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How to schedule a periodic background work to activate at fixed times?

I want to push a notification every 12 hours at fixed times (lets say for an example, 9am and 9pm, every day). This is my current doWork() code:

  @NonNull
    @Override
    public Result doWork() {

        database.child("business_users").child(currentUserID).addValueEventListener(new ValueEventListener() {
            @Override
            public void onDataChange(@NonNull DataSnapshot snapshot) {
                user = snapshot.getValue(BusinessUser.class);
                if(user.isNotifications()==true)
                {
                    if(user.getRatingsCount() > user.getLastKnownRC())
                    {
                        theDifference = user.getRatingsCount() - user.getLastKnownRC();
                        notification();
                    }
                }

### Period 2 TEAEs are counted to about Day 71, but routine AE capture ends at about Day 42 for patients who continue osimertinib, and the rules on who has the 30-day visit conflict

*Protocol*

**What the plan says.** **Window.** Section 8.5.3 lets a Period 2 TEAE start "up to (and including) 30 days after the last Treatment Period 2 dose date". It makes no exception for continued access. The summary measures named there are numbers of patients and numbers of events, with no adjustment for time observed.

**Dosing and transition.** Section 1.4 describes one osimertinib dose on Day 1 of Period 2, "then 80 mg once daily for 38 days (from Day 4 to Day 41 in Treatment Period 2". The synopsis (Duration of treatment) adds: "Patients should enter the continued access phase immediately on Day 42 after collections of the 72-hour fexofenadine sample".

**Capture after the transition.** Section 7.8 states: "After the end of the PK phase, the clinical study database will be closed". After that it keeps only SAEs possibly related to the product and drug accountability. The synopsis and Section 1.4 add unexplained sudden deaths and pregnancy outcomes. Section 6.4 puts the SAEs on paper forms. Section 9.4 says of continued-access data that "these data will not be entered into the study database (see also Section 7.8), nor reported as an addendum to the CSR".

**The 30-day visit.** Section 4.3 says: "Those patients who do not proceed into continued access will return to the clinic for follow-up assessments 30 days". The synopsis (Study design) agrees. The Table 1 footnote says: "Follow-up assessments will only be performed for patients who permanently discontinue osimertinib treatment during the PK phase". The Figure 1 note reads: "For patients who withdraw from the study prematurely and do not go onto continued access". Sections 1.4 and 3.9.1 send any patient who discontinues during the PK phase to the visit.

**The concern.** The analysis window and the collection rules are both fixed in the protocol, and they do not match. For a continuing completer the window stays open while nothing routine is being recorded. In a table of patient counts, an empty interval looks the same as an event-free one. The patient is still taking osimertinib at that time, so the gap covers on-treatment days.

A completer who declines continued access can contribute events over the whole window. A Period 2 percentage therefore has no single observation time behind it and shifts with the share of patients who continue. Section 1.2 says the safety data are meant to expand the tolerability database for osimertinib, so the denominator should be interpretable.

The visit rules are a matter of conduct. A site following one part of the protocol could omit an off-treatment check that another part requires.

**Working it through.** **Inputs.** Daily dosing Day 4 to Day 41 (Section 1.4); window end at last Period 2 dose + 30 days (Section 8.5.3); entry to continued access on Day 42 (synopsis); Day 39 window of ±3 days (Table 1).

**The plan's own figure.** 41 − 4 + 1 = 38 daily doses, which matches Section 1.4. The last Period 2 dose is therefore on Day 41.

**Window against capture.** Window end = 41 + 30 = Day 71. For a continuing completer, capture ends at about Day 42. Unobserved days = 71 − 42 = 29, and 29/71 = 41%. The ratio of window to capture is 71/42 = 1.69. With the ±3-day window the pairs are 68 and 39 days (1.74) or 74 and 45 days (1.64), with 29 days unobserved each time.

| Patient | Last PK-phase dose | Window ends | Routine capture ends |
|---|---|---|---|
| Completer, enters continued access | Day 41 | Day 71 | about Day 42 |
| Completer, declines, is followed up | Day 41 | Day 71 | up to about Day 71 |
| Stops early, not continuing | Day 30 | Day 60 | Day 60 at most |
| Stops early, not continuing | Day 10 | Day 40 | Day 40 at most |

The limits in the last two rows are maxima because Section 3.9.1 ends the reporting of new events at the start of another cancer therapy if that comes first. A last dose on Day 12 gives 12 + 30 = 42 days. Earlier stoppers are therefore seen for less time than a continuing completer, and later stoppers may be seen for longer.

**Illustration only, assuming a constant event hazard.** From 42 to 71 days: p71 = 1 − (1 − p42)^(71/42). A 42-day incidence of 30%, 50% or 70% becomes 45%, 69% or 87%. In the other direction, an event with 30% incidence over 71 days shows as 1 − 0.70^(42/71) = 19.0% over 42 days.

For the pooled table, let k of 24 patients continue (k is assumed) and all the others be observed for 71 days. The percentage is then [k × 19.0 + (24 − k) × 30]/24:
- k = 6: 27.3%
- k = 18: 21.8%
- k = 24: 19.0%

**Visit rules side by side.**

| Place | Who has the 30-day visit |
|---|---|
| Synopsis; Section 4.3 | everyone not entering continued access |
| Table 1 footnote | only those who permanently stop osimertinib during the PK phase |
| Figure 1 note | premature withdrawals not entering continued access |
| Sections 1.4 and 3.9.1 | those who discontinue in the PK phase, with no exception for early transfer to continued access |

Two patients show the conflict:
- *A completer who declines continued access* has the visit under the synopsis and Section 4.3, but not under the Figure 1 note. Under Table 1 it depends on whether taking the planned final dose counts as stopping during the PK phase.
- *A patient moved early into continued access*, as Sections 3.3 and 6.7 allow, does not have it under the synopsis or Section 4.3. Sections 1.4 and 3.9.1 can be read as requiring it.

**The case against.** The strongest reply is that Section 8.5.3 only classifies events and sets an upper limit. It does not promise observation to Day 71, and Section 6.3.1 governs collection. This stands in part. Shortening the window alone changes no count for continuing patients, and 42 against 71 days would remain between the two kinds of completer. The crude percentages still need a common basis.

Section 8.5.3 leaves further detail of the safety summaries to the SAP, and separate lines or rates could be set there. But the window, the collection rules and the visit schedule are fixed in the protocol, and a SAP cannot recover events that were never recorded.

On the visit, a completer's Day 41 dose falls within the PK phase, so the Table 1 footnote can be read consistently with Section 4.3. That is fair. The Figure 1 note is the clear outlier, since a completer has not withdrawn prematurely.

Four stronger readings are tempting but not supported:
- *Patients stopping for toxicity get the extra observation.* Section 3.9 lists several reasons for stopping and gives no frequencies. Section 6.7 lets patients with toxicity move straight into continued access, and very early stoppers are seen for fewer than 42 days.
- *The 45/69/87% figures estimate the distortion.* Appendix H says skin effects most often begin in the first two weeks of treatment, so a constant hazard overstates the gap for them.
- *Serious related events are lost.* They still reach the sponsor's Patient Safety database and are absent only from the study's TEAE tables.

}

            @Override
            public void onCancelled(@NonNull DatabaseError error) {

            }
        });

        Log.i("BackgroundWork" , "notif sent");
        return Result.success();
    }

`

and this is the work creation code:

public void FirstTimeWork ()
     {
         PeriodicWorkRequest myWorkRequest =
                 new PeriodicWorkRequest.Builder(BackgroundWork.class, 12, TimeUnit.HOURS)
                         .setInitialDelay(1, TimeUnit.DAYS)
                         .addTag("notif")
                         .build();
     }

I saw some people doing it with calendar but I don’t understand how it works.

Answer

I have found a simple solution, using calendar:

calendar.setTimeInMillis(System.currentTimeMillis());
calendar.set(Calendar.HOUR_OF_DAY, 22);
calendar.set(Calendar.MINUTE, 0);
calendar.set(Calendar.SECOND, 0);
calendar.set(Calendar.MILLISECOND, 0);

if (calendar.getTimeInMillis() <= System.currentTimeMillis()) {
    calendar.set(Calendar.DAY_OF_MONTH, Calendar.DAY_OF_MONTH + 1);
}

and the initial delay is set like so:

.setInitialDelay(calendar.getTimeInMillis() - System.currentTimeMillis(), TimeUnit.MILLISECONDS)

and this seems to work well.